This book takes a fresh look at the Korean War by considering the conflict from a Northeast Asian regional perspective. It highlights the connections of the war to earlier conflicts in the region and examines the human impact of the war on neighboring countries, focusing particularly on the ways in which the Korean War shaped regional cross-border movements of people, goods, and ideas (including hopes and fears). It also considers the lasting consequences of these movements for the region’s society and politics.
“A great journalist” raises troubling questions about the forgotten war in this courageous, controversial book—with a new introduction by Bruce Cumings (The Baltimore Sun). “Much about the Korean War is still hidden, and much will long remain hidden. I believe I have succeeded in throwing new light on its origins.” —From the author’s preface In 1945 US troops arrived in Korea for what would become America’s longest-lasting conflict. While history books claim without equivocation that the war lasted from 1950 to 1953, those who have actually served there know better. By closely analyzing US intelligence before June 25, 1950 (the war’s official start), and the actions of key players like John Foster Dulles, General Douglas MacArthur, and Chiang Kai-shek, the great investigative reporter I. F. Stone demolishes the official story of America’s “forgotten war” by shedding new light on the tangled sequence of events that led to it. The Hidden History of the Korean War was first published in 1952—during the Korean War—and then republished during the Vietnam War. In the 1990s, documents from the former Soviet archives became available, further illuminating this controversial period in history.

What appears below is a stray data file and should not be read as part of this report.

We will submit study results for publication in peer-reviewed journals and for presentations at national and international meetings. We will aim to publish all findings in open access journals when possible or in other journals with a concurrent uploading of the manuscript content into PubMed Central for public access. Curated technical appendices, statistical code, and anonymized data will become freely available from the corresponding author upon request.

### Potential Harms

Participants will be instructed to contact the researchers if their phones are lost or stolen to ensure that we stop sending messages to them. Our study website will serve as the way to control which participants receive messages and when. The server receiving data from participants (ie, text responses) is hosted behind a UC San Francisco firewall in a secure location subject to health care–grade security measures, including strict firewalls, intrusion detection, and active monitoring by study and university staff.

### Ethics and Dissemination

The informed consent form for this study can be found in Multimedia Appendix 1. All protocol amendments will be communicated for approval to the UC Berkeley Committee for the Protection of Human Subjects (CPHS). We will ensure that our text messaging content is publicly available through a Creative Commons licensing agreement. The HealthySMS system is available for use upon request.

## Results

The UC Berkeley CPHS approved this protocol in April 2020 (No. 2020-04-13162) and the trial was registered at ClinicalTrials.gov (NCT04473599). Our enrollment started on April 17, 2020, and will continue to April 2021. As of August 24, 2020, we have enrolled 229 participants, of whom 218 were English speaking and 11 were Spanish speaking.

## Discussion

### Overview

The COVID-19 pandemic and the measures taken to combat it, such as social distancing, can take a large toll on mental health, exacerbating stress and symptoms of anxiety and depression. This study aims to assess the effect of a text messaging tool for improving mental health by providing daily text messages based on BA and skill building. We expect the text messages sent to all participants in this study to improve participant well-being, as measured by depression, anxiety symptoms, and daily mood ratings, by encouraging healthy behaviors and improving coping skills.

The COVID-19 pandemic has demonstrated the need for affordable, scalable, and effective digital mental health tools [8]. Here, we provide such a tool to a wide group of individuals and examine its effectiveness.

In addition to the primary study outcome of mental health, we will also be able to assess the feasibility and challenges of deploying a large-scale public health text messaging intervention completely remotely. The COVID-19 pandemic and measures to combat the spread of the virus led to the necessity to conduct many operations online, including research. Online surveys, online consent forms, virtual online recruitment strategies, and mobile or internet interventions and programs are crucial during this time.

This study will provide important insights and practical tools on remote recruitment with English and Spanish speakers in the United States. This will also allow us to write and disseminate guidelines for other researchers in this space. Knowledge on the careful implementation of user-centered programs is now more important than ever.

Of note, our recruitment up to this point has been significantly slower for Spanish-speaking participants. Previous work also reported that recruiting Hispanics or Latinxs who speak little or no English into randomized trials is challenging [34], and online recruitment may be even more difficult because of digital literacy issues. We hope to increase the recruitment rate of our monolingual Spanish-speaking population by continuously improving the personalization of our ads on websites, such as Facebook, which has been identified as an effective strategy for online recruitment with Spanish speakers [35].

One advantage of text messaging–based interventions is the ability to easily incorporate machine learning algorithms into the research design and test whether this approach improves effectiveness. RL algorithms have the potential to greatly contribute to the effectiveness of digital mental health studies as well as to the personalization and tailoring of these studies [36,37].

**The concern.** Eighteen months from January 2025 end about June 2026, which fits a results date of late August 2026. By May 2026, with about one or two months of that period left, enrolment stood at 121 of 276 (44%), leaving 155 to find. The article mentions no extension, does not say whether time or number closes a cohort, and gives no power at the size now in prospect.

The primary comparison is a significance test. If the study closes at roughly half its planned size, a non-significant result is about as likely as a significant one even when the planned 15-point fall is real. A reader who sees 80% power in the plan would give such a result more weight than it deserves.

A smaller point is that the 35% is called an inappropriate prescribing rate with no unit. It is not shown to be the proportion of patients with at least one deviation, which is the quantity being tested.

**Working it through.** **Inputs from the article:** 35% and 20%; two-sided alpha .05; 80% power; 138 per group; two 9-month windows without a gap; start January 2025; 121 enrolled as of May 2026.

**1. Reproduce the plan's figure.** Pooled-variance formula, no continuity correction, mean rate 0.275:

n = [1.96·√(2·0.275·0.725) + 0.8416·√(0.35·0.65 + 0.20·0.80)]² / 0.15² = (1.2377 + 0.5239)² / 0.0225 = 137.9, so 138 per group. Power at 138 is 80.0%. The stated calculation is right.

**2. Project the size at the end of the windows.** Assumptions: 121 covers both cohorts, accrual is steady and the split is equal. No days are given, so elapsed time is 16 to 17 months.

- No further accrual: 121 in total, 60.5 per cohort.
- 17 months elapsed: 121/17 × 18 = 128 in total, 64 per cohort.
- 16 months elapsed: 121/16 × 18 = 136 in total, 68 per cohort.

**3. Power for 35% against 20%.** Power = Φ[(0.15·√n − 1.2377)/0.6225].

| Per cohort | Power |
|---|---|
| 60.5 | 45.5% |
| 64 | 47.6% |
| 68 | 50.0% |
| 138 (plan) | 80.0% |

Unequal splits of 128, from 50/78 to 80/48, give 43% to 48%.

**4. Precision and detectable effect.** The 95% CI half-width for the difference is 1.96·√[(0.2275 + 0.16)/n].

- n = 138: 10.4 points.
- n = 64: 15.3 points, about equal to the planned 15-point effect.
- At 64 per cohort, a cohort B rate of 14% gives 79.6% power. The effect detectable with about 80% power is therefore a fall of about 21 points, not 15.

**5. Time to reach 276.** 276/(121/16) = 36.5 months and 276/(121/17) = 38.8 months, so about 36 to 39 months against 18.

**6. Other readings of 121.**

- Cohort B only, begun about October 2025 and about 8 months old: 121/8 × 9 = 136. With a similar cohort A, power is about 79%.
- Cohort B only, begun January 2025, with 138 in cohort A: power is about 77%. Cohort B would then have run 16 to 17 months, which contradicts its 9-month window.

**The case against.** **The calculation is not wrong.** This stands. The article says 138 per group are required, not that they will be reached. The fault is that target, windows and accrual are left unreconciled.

" The Korean War in World History features the accomplishments of noted scholars over the last decade and lays the groundwork for the next generation of scholarship. These essays present the latest thinking on the Korean War, focusing on the relationship of one country to the war. William Stueck’s introduction and conclusion link each essay to the rich historiography of the event and suggest the war’s place within the history of the twentieth century. The Korean War had two very different faces. On one level the conflict was local, growing out of the internal conditions of Korea and fought almost entirely within the confines of a small Asian country located far from Europe. The fighting pitted Korean against Korean in a struggle to determine the balance of political power within the country. Yet the war had a huge impact on the international politics of the Cold War. Combat threatened to extend well beyond the peninsula, potentially igniting another global conflagration and leaving in its wake a much escalated arms race between the Western and Eastern blocs. The dynamics of that division remain today, threatening international peace and security in the twenty-first century. Contributors: Lloyd Gardner, Chen Jian, Allan R. Millett, Michael Schaller, and Kathryn Weathersby
A brief analysis of the controversies and perplexities of the Korean War, this study demonstrates that for fifty years the Korean War has been ignored, rather than forgotten.